In the grim early days of the Great Recession, the situation at GM’s Pontiac Division didn’t feel so great but there was some cause for optimism. The Solstice still had a certain glow, the Holden Commodore-based G8 had just arrived, and vehicle shoppers could stride into their local Pontiac showrooms and choose from eight different models bearing the iconic arrowhead badge. Yes, there were still new Torrents and Grand Prix and Vibes for sale in 2008, and of course the Cavalier-twin Sunfire had been replaced by the Cobalt-twin G5 by that time. Here’s one of those G5s, found in a Colorado Springs car graveyard.
It wasn’t long after this car was built that everything went to hell for Pontiac. In April of 2009, GM announced that the Pontiac Division would be “phased out” over the next few years. Just to drive home the point, GM itself filed for Chapter 11 bankruptcy five weeks later. GM had already offed Oldsmobile—a marque dating back to 1897, making it nearly 30 years Pontiac’s senior—five years earlier, so everybody knew there would be no reprieve in this case.
Just to confuse everybody, Pontiac dealers offered a G3-badged Chevy Aveo (aka Daewoo Kalos) to sell alongside the G5 for 2009, but by 2010 there were just two new Pontiac models still standing in the United States: the G6 and the Vibe.
Just over 70,000 G5s were sold in the United States during the 2007-2009 model years, making these cars fairly rare. The Cobalt/G5 ignition-switch fiasco of the mid-2010s really hammered their resale value at the time. Sometimes the definition of “Gem” refers to historical value, not the happier kind.
Speaking of ignition switches, the key is still in this one. That generally means that a junkyard vehicle is a dealership trade-in or insurance total that couldn’t sell at auction.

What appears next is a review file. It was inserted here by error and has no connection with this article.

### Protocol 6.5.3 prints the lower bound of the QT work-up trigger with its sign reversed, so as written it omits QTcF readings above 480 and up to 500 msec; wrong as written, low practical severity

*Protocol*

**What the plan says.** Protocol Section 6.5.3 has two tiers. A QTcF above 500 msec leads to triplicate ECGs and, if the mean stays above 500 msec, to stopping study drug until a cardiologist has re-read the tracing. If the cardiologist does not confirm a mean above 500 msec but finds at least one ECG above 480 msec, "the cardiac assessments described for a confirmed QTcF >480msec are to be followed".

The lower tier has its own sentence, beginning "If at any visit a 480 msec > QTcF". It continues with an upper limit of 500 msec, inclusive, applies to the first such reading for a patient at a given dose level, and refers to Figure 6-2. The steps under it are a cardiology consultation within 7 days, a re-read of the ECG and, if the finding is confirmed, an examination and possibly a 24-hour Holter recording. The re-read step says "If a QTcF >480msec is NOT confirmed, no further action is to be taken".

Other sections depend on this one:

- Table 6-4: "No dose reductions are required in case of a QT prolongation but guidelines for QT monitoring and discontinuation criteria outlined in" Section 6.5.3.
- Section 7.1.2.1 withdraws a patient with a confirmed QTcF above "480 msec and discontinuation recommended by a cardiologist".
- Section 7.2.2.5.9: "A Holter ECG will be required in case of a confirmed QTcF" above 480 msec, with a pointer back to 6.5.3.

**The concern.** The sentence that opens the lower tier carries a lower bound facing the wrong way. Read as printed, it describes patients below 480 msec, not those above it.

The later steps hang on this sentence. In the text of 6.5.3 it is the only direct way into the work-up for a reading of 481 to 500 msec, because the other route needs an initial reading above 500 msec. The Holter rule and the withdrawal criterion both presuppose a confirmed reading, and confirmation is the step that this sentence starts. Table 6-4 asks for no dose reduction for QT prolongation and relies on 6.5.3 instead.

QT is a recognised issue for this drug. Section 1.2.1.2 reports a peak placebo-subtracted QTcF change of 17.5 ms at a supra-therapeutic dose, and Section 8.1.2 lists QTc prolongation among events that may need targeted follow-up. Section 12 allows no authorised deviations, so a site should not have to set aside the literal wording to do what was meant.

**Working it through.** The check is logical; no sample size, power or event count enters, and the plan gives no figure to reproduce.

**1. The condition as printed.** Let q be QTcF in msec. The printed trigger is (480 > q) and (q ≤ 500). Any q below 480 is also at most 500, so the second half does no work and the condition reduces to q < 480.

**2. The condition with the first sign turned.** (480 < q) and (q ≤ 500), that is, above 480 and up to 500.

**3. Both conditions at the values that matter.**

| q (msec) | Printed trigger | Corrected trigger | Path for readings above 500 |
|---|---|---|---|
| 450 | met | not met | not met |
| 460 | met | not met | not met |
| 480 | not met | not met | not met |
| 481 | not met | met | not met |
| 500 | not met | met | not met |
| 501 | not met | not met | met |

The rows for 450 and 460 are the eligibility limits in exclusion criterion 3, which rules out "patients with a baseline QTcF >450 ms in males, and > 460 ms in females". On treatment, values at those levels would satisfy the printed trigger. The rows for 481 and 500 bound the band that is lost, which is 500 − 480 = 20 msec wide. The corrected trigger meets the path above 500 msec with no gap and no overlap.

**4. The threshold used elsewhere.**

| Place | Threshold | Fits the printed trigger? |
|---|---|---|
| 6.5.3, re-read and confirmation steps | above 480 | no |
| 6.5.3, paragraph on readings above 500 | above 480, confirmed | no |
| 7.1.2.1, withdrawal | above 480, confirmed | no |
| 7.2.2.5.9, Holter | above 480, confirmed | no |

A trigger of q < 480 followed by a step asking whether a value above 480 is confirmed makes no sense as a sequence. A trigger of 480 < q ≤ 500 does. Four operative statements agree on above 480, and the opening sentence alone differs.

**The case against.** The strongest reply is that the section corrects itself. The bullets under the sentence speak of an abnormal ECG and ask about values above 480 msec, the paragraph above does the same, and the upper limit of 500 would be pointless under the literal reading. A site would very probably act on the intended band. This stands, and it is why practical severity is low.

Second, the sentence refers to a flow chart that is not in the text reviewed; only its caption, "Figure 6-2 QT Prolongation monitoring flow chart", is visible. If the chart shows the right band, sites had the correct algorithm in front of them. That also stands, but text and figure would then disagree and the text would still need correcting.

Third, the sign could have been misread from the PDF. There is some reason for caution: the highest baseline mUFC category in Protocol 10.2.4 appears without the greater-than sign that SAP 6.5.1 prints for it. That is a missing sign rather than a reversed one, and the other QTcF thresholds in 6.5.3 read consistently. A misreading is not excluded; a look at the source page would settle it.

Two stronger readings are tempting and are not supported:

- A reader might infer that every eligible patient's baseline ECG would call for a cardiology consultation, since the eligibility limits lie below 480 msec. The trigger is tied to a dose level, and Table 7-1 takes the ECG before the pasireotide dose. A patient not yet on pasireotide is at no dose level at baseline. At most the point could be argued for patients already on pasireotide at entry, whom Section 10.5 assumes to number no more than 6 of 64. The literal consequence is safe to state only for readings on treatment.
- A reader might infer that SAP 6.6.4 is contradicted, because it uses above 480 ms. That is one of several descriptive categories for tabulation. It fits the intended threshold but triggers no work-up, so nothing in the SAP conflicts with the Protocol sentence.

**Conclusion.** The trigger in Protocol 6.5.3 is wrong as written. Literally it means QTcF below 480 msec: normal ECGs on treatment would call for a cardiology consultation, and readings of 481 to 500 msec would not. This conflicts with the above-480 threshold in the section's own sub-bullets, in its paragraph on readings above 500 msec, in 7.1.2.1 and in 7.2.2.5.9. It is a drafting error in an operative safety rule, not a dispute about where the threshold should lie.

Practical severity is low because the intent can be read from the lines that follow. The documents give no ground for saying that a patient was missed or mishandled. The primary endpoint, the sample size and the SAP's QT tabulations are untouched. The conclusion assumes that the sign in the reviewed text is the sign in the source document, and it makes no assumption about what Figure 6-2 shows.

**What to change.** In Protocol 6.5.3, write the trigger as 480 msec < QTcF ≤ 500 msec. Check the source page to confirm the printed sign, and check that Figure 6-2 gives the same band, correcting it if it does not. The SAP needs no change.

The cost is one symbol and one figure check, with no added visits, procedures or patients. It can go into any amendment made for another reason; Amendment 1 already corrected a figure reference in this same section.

This one is a base model, which listed at $15,675 (about $22,040 in 2023 dollars). The snazzier G5 GT started at $19,850 ($27,911 now) that year.
The engine in this car is a 2.2-liter Ecotec four-banger rated at 148 horsepower and 152 pound-feet (the GT got a 2.4 with 171 hp/167 lb-ft). A five-speed manual was standard equipment, but the buyer of this car paid extra for the automatic.
GM stuck these little “Mark of Excellence” badges on the fenders of its vehicles starting in 2005, then ditched the idea in 2009. I have vivid memories of this logo from the seatbelt buttons in my parents’ 1973 Sportvan Beauville.
The G5 began life as the Canadian-market Pontiac Pursuit, then became the G5 Pursuit before being sold south of the border.
It seems that most of the G5 TV commercials were made for the Canadian market.
Better fuel economy than the Scion tC.
There was a version called the Pontiac G4 sold in Mexico as well. ¡Si, señor, son Pontiacs!